Sentencing after a guilty plea
If the offender pleaded guilty to a serious offence, they will be sentenced in the District Court, or in the Supreme Court for the most serious crimes, such as manslaughter and murder.
The first time they appear, each charge will be read out to them and they will be again asked to plead. (This is called an ‘arraignment’).
If the offender is appearing in the District Court and again pleads guilty, their sentence hearing will go on a list of what are called ‘short matters’, and the date for it set. The ODPP will usually not know the judge at this stage; it will be the judge allocated to hear short matters on that date.
There are typically many short matters listed for a day, and delays and adjournments are common. If a matter is adjourned before the judge begins hearing it, it will be put back on the list and given a new date – which can also mean a new judge.
The ODPP will tell victims if we find out early that a sentence hearing has been delayed or adjourned, but sometimes we won’t know until the day before, or on the day.
In the Supreme Court, arraignments are held in Sydney on the first Friday of each month. Usually, the arraignment judge will handle the matter from then on. If the offender again pleads guilty, the judge will set the date for the sentence hearing.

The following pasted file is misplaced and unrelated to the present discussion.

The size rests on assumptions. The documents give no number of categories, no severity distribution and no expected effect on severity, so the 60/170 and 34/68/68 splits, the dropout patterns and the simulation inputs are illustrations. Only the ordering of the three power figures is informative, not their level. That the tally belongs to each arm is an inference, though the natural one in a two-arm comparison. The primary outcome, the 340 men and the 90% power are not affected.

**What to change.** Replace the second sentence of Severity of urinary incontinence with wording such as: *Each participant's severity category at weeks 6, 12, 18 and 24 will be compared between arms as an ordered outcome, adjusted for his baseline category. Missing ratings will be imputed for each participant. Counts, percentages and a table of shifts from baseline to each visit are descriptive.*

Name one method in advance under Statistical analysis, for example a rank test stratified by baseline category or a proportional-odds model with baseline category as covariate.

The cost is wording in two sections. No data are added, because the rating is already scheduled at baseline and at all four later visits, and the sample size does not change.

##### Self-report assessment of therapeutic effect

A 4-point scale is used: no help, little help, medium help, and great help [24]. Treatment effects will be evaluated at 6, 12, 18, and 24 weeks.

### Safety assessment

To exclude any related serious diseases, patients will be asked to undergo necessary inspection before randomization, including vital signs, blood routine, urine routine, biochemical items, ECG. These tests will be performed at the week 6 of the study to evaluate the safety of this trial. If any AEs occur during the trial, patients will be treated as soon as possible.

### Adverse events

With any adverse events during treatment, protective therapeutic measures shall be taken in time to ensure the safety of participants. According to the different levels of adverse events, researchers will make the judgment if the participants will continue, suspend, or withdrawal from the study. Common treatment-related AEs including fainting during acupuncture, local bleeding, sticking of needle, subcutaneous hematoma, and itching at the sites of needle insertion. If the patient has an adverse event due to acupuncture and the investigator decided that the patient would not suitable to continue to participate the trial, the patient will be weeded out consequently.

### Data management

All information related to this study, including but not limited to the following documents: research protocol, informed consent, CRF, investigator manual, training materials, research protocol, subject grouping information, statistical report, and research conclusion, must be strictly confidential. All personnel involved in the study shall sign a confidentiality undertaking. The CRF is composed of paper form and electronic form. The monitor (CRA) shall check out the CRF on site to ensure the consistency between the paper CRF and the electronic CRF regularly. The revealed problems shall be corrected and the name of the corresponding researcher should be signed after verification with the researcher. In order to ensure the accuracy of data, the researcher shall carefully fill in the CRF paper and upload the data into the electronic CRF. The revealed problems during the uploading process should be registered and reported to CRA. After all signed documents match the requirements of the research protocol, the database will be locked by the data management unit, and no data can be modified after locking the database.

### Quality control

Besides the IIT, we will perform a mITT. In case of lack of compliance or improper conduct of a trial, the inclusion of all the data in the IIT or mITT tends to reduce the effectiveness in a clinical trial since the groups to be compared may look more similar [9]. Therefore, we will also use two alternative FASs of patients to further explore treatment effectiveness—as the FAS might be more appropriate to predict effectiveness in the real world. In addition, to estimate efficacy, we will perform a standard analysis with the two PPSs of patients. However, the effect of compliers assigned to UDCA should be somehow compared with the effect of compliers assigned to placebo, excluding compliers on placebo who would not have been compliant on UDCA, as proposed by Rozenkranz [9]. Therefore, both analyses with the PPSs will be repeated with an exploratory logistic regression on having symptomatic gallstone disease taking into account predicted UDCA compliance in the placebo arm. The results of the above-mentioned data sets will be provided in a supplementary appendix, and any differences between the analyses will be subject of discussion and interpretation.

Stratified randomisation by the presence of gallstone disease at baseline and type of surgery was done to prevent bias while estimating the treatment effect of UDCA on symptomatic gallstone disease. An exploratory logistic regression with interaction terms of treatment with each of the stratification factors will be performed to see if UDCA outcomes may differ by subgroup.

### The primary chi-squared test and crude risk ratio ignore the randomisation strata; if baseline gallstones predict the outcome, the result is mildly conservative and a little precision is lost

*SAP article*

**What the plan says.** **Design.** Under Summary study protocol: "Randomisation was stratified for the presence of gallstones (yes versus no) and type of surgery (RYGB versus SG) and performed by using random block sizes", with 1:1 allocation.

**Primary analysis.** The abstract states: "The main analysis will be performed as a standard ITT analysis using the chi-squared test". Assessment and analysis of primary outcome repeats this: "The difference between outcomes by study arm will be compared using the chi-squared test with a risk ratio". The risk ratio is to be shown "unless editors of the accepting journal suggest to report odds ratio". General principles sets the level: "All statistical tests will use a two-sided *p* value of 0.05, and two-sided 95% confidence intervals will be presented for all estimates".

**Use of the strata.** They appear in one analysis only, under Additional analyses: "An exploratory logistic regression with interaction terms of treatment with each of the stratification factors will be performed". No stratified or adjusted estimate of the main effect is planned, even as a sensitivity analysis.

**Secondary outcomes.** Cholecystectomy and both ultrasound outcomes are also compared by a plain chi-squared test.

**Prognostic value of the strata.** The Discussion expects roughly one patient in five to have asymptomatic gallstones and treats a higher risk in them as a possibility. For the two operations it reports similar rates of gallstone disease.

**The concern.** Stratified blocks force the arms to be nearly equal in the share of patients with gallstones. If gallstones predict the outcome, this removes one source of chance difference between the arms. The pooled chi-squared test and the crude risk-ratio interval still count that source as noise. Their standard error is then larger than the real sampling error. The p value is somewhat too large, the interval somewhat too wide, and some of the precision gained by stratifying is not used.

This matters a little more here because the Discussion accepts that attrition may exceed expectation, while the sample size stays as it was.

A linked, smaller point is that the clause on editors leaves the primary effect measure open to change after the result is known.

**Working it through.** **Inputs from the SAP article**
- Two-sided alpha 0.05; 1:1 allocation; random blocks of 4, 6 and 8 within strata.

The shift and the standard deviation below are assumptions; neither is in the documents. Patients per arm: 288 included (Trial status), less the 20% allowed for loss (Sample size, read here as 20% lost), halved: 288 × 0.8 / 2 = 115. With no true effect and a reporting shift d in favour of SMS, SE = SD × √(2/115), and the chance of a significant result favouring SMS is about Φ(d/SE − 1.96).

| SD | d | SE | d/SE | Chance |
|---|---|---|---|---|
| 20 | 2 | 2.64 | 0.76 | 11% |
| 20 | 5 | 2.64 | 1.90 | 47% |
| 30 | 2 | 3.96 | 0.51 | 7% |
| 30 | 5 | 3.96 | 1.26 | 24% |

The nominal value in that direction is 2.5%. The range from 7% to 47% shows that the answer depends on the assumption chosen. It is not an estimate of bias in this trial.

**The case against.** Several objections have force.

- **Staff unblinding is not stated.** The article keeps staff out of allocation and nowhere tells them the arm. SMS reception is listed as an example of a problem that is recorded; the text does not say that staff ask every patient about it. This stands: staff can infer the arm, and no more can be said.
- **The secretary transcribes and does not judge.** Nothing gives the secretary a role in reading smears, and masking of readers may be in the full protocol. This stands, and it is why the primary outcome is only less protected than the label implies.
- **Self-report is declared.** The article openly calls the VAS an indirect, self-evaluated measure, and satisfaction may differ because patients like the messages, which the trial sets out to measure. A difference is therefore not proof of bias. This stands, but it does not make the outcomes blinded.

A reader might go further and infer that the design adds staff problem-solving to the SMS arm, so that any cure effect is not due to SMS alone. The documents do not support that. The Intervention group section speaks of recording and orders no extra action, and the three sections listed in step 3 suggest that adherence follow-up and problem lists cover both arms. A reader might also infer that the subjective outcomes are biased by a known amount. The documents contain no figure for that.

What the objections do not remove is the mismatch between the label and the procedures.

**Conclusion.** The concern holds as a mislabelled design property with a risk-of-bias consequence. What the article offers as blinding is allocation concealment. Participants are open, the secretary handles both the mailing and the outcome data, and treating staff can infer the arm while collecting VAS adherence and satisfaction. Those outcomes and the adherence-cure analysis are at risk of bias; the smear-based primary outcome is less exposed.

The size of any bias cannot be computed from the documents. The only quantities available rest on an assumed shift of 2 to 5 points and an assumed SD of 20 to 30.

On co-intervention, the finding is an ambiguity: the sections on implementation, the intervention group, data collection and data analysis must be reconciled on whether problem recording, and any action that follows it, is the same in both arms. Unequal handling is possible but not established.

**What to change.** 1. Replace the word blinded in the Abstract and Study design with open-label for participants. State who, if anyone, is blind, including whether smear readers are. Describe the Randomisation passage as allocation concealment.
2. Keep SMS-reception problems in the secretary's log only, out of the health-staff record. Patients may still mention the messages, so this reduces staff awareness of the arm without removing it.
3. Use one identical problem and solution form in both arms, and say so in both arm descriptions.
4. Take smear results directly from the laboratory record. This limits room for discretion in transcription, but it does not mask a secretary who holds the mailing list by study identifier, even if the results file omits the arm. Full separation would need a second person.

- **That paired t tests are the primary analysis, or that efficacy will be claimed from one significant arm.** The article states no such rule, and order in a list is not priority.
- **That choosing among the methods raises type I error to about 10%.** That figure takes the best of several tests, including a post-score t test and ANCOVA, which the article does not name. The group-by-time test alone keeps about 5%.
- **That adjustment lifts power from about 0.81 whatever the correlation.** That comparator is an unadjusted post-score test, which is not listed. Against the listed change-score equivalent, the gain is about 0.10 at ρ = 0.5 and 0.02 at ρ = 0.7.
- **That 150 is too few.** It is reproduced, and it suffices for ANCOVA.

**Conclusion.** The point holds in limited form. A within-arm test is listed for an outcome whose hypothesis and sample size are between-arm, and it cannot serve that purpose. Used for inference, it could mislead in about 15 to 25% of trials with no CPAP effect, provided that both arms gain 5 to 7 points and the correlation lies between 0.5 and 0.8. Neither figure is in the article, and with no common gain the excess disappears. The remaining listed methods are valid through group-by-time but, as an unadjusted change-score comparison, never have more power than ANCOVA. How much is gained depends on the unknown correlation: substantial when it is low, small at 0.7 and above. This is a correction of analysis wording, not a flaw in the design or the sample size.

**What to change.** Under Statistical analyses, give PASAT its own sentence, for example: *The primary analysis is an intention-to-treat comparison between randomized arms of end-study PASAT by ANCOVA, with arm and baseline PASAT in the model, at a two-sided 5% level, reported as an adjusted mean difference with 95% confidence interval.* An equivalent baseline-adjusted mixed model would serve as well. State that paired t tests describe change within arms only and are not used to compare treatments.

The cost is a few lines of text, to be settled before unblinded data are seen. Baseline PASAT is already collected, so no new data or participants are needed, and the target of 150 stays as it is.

Sentencing after a trial
If the offender was found guilty after a District or Supreme Court trial, the trial judge will sentence them. The sentence hearing will sometimes be on the day the verdict is handed down, but it is more likely to be later. If it is later, it could also be in a different courtroom or courthouse – it will depend on where the trial judge is sitting at the time.
(For sentencing in the Local Court, see Prosecutions in the Local Court.)
At a sentence hearing in the District or Supreme Court, the ODPP prosecutor ('the prosecution' or 'the Crown') will hand the judge all the relevant police, court and other documents, including the offender’s criminal record, if they have one. If the offender pleaded guilty and there was no trial, these documents will include the ‘facts’ of the case, which the prosecution and the defence will have agreed on earlier.
Making a victim impact statement